By Meredith Simmons
Personal interaction is critical to your business—you can’t provide beauty services, spinal adjustments, or massages without physically touching your clients. Because of this, you may be worried about the impact that COVID-19 (aka the coronavirus) could have on your business and looking to create a crisis plan.
If that’s you—know that you’re not alone. Salons, spas, massage studios, and wellness clinics everywhere are making hard decisions on what to do considering the coronavirus pandemic. We’ve gathered up a few tips on what you may want to consider over the next few days and weeks.
1. Lean into pre-booking
If your salon, spa, or wellness facility needs to close due to coronavirus, take the opportunity to encourage your loyal customers to prebook their next appointment for when you plan to be open again.
2. Retail to the rescue
If your business sells retail products, keep your online store open! As long as you’ve got supply, your customers will bring the demand—after all, if they are used to your massage oil, shampoo, or essential oils, they’ll want those familiar products even when they can’t visit you in person. Tenoverten, a nail salon based in New York saw online sales double in the last few days.
3. Make the most of what you’ve got
Just because your business needs to close, doesn’t mean you have to stop working. Now’s a good time to learn more about what your software can do and build a post-virus launch plan. Need an idea? We’ve seen salons set up review campaigns to get testimonials to use when they can open again. (Pro tip: use Marketing Suite to get the ball rolling.)
4. Reduce services and availability
If your business remains open, you may need to reconsider how or where you’re touching your customers. (Be sure to check with your local government—some states are even restricting which services can be offered right now.) If no limitations are in place, you may still want to reduce services that require contact.
If your business is hyper-specialized or offers a limited amount of services to start with, consider reducing availability to only have one or two customers at your business at a time and adding more time between appointments to allow for in-depth cleaning (and more physical space between clients).
5. Reconsider cancellation fees
A cancellation fee is a great practice during typical business operations, but it may encourage clients who aren’t feeling 100% to power through and make it to their service now. Make sure your clients know that they can cancel without penalty if they’re not feeling well.
6. Empower staff to stay home
It won’t help anyone if your team shows up sick. Make it very clear to your employees that you expect them to take care of themselves and not come into work if they’re feeling under the weather. They’ll be setting a great example for your customers.
7. Keep it clean
You may already be cleaning your business regularly but think about what spaces you’re missing or opportunities to put your clientele at ease. Mylkbar, a nail salon with two locations in Charleston, SC, and Nashville, TN, is putting cleanliness front and center for their clients. The salon uses autoclaves to sterilize tools, offers hand sanitizer to customers, and provides transparency into its cleaning schedule via social media. (They clean each day at open and close, as well as a professional deep clean once a week.)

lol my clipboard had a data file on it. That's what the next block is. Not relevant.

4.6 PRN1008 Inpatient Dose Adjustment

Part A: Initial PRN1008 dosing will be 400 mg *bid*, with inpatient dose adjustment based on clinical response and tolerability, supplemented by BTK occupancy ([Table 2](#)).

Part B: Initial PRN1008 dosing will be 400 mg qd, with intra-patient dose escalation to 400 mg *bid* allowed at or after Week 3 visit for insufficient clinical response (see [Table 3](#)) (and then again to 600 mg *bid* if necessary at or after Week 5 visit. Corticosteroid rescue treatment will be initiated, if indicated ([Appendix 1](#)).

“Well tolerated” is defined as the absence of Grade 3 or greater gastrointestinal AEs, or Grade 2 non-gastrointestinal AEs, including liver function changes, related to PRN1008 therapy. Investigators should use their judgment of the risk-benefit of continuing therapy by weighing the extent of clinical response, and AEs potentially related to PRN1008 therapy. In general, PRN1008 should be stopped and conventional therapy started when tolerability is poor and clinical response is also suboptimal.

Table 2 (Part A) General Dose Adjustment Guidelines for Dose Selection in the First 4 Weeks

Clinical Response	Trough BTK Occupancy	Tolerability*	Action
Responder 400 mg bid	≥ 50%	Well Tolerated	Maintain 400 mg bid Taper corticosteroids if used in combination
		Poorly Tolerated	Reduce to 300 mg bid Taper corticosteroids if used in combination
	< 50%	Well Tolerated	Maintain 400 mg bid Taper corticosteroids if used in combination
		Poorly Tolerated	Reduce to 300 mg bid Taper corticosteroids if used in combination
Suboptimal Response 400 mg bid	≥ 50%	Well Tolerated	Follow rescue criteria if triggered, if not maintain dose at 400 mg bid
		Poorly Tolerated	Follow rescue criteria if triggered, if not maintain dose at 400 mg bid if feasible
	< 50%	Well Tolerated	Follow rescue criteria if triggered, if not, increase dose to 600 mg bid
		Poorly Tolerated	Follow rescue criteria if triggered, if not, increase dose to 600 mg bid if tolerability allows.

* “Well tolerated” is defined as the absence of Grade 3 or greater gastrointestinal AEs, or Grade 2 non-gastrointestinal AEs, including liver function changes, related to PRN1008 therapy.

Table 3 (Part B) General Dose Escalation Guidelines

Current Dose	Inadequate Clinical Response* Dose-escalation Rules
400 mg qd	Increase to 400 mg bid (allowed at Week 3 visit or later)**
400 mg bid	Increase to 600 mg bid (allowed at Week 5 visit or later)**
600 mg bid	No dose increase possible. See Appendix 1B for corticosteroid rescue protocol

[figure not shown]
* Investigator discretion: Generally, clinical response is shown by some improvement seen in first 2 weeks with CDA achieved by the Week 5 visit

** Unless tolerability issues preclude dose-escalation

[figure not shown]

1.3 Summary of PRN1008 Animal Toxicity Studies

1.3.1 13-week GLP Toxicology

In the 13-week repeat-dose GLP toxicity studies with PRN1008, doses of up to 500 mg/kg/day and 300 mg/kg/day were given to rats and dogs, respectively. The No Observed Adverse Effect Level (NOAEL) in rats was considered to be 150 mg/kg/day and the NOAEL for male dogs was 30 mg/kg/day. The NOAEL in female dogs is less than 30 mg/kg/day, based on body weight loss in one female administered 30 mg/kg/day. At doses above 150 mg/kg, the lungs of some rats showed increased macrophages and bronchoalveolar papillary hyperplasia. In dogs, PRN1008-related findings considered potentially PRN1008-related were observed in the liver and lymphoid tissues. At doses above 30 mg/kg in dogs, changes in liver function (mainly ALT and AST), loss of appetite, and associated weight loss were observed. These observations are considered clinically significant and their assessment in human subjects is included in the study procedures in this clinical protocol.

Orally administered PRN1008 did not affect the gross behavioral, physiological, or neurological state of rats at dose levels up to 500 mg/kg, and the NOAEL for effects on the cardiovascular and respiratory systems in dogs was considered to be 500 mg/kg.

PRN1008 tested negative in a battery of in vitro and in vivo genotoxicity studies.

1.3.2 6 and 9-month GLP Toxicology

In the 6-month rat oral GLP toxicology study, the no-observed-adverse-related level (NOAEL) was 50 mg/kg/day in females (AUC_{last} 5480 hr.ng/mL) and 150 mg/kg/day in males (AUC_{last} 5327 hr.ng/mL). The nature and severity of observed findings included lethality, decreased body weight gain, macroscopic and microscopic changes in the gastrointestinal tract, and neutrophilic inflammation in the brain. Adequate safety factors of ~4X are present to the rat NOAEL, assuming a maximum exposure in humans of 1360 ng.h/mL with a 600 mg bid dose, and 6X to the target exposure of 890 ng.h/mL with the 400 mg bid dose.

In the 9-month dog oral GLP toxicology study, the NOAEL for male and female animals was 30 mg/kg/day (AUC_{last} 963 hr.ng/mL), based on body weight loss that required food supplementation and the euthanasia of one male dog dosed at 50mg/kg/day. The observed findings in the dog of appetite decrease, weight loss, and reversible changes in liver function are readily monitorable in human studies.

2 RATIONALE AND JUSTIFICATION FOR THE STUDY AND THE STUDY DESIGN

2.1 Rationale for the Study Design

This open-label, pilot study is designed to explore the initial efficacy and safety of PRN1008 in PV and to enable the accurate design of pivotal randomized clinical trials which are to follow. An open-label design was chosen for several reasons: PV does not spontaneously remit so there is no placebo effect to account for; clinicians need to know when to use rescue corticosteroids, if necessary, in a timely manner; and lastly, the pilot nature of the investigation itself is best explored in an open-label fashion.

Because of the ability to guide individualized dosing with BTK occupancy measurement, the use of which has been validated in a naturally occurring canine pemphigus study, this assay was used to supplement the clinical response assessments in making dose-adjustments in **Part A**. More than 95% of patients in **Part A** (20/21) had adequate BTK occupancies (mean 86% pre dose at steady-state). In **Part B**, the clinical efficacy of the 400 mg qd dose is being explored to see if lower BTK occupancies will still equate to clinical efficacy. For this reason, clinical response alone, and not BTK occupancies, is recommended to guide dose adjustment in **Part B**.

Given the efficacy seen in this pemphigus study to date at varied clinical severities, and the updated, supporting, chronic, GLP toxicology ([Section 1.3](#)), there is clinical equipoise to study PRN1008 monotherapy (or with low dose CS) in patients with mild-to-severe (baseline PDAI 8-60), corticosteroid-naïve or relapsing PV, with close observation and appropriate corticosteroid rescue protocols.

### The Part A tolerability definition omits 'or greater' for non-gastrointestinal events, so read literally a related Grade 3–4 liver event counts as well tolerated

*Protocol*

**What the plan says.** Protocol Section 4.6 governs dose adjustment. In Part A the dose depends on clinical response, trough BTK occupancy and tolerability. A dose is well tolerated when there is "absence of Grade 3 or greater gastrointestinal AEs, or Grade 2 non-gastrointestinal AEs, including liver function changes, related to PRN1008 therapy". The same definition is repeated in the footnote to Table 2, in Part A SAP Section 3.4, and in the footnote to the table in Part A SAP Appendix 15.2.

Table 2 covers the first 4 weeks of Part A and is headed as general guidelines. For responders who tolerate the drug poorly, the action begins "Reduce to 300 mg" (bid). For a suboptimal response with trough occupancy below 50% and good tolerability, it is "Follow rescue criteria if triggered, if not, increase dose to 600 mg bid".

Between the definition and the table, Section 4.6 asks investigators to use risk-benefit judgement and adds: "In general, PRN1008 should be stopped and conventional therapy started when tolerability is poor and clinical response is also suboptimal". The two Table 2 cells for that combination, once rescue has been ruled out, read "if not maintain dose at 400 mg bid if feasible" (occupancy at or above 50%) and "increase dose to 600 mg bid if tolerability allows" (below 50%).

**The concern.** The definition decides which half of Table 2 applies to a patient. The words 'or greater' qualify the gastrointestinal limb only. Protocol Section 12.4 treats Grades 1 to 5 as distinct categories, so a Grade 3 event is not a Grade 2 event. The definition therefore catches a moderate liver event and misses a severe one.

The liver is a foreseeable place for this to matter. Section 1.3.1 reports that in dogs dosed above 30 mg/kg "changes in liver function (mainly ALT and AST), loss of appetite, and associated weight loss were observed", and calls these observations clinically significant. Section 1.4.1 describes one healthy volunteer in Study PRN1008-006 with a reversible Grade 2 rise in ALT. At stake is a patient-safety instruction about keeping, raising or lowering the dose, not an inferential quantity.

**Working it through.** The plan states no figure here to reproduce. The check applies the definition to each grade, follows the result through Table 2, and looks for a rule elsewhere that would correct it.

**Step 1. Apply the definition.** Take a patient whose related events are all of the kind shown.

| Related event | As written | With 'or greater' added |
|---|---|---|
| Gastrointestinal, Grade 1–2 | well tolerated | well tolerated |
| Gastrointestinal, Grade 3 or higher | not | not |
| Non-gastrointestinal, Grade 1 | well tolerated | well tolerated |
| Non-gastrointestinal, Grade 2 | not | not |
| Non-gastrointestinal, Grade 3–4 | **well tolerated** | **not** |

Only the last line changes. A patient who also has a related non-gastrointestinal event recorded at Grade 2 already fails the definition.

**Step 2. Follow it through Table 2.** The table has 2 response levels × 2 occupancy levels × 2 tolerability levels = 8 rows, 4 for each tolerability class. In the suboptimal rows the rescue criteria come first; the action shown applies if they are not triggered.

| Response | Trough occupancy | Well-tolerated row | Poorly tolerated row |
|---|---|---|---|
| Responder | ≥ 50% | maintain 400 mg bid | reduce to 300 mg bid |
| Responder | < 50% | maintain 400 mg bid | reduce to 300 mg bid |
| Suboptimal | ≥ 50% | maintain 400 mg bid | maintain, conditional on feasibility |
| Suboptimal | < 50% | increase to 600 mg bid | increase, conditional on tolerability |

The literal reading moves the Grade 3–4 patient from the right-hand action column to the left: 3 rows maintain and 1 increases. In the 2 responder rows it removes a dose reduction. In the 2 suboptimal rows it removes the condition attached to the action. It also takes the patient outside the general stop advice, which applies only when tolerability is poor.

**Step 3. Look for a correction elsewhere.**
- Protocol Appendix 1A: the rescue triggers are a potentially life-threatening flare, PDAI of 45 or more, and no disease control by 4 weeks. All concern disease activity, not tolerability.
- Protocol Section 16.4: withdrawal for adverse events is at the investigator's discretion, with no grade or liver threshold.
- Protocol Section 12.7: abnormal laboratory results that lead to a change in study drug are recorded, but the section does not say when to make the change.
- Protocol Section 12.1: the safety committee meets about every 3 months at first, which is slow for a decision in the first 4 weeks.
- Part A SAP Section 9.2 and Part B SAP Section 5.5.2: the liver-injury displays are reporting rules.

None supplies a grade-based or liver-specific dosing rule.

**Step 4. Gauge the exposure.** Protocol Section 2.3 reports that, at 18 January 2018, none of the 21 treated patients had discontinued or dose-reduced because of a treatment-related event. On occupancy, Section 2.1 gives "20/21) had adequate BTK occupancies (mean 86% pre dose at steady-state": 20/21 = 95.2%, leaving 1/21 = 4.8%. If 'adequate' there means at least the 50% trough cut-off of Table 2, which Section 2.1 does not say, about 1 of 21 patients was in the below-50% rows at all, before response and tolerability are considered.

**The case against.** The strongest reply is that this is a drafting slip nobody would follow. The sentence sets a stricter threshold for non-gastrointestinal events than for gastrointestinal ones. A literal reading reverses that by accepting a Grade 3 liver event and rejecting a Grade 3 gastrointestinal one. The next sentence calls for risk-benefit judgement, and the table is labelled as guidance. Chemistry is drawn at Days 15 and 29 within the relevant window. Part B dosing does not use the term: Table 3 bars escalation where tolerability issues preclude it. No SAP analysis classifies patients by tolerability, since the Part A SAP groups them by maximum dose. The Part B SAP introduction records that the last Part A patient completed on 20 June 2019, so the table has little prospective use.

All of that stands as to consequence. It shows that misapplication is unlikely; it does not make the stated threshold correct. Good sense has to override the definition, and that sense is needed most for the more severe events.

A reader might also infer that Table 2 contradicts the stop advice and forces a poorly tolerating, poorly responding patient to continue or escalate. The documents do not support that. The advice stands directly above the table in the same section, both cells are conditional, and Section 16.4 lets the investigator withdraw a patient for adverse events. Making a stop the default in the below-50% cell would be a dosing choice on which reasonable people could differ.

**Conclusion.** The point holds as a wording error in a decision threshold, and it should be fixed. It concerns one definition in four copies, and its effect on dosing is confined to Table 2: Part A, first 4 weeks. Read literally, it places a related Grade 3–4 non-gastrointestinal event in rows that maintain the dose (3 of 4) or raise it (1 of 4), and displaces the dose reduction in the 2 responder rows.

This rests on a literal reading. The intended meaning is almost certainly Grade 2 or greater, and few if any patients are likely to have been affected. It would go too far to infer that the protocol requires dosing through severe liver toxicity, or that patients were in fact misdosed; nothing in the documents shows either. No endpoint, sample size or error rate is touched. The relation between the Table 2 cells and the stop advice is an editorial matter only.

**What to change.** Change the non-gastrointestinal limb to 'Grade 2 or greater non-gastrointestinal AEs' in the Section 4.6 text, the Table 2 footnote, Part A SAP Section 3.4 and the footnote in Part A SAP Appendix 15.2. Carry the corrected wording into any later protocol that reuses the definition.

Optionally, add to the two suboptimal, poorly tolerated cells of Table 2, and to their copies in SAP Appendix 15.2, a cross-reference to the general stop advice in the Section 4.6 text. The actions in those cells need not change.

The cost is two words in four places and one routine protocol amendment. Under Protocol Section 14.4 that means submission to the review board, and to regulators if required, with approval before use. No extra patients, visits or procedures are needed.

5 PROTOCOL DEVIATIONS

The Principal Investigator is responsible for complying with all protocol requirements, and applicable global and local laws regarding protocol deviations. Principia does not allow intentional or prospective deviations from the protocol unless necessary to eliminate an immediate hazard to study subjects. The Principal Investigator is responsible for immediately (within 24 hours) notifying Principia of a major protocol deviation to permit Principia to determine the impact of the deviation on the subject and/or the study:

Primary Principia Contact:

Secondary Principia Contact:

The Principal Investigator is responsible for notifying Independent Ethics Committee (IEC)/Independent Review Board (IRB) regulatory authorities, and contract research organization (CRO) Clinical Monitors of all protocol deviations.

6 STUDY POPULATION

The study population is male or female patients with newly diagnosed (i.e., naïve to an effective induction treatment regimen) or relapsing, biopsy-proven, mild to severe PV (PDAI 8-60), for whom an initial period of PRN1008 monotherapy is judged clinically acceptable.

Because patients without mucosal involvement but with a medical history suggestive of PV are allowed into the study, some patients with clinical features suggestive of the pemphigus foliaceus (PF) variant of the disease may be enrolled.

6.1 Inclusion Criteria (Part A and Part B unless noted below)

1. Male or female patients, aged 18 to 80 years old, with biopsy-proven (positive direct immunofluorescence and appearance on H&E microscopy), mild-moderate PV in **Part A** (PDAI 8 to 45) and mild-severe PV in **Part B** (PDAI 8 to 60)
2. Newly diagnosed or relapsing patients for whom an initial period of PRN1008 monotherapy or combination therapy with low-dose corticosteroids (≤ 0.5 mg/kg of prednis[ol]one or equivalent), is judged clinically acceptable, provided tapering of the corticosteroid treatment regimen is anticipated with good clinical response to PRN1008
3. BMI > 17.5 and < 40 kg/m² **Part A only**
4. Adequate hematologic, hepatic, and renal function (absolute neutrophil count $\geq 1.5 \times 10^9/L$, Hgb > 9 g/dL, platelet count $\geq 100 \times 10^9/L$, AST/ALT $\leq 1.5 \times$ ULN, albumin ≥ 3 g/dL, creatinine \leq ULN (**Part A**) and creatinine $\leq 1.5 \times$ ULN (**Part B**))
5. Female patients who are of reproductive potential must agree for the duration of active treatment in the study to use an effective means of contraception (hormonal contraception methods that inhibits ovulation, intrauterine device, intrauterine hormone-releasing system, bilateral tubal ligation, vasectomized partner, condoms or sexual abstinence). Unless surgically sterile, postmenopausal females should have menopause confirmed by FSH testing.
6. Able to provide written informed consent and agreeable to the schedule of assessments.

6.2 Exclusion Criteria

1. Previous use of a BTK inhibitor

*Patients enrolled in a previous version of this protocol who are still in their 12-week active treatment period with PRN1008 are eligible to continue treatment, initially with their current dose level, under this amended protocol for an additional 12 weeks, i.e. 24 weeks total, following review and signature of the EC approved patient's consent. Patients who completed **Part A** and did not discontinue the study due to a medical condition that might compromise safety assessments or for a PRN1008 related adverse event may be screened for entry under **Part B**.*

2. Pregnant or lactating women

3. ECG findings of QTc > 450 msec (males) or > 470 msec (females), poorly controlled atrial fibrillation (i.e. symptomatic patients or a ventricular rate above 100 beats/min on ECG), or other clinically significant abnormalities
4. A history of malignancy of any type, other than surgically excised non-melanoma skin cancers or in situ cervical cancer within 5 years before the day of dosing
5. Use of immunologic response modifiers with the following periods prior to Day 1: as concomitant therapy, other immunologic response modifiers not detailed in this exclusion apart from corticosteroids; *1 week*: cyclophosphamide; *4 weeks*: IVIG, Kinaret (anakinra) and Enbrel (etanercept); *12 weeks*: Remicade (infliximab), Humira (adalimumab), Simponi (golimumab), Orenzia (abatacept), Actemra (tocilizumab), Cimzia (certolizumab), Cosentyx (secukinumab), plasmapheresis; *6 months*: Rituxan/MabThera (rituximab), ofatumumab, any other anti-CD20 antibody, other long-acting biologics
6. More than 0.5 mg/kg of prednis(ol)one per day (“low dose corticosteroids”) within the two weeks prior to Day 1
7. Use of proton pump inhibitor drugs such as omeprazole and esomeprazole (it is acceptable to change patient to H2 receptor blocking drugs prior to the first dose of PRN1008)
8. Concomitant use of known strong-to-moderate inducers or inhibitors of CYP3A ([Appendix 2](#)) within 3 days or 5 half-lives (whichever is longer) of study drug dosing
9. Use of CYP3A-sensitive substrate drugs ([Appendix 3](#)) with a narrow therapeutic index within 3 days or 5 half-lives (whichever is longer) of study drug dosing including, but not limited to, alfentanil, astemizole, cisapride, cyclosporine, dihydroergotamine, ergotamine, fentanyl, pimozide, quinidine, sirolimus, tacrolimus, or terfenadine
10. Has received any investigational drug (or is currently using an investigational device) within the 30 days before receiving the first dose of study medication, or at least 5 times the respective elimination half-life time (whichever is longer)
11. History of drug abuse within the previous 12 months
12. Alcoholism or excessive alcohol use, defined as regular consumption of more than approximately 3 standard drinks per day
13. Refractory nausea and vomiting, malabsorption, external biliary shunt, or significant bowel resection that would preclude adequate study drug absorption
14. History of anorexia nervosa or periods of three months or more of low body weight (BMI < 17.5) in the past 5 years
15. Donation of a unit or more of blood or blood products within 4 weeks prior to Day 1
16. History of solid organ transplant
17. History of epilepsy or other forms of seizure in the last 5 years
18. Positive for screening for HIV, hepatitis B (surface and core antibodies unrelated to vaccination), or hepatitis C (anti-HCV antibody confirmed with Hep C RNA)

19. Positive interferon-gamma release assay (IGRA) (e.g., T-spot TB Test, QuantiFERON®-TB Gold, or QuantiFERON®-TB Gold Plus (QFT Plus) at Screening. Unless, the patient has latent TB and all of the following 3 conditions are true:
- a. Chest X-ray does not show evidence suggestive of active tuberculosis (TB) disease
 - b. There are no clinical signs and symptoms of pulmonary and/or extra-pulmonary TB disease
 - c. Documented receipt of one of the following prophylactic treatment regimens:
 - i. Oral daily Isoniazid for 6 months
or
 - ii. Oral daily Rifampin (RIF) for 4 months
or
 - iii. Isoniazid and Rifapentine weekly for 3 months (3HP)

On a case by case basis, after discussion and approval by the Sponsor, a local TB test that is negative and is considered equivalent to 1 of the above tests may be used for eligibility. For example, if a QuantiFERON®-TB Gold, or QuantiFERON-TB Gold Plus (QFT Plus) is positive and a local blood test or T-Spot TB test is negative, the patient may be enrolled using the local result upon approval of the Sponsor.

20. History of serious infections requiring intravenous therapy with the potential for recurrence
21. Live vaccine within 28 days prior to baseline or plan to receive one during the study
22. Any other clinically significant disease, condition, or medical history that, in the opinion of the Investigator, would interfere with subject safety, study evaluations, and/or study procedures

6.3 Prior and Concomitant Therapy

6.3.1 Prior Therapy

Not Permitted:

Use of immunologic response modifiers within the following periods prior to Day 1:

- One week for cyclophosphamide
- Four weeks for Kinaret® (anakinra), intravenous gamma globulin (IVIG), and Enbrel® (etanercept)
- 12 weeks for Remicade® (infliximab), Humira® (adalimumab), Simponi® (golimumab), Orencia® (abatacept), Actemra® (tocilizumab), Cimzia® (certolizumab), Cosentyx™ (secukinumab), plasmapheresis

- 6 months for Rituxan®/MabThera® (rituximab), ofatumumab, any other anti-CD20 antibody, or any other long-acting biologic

8. Automate what you can
Consider how your customers are communicating with you, and how you are keeping in touch with them. Think about automating updates to your customers via email if you need to enact any of the strategies above. For example, if you’re reducing your availability, you can target your customers who are most likely to be affected with an email through the Marketing Suite. Another idea is to leverage artificial intelligence to allow customers to text to cancel or reschedule their appointments. Whip Salon in Connecticut is using Bowtie to empower clients to reschedule appointments, regardless of when clients reach out.
9. Go virtual
It may seem strange to offer services online but think critically about what your clientele needs while they can’t see you. Can you guide them through a bang trim or a men’s hair cut? Advise them on the right products to use between facials? For example, Bodyworks DW in New York, NY, realized they had an opportunity to talk to their customers about self-care and began setting up video consultations with their regular clients.
10. Stay connected
Stay in touch with your customers. Keep posting on social media, build out a newsletter, and consider using video to offer 1:1 appointments or consultations. Offer the advice you’d give in-person, online.
You’ll also want to stay connected to your peers—you’re not alone. Other business owners are sharing their strategies and offering advice in the online Mindbody One community. Join the conversation and see what’s working for other businesses.
View original article here.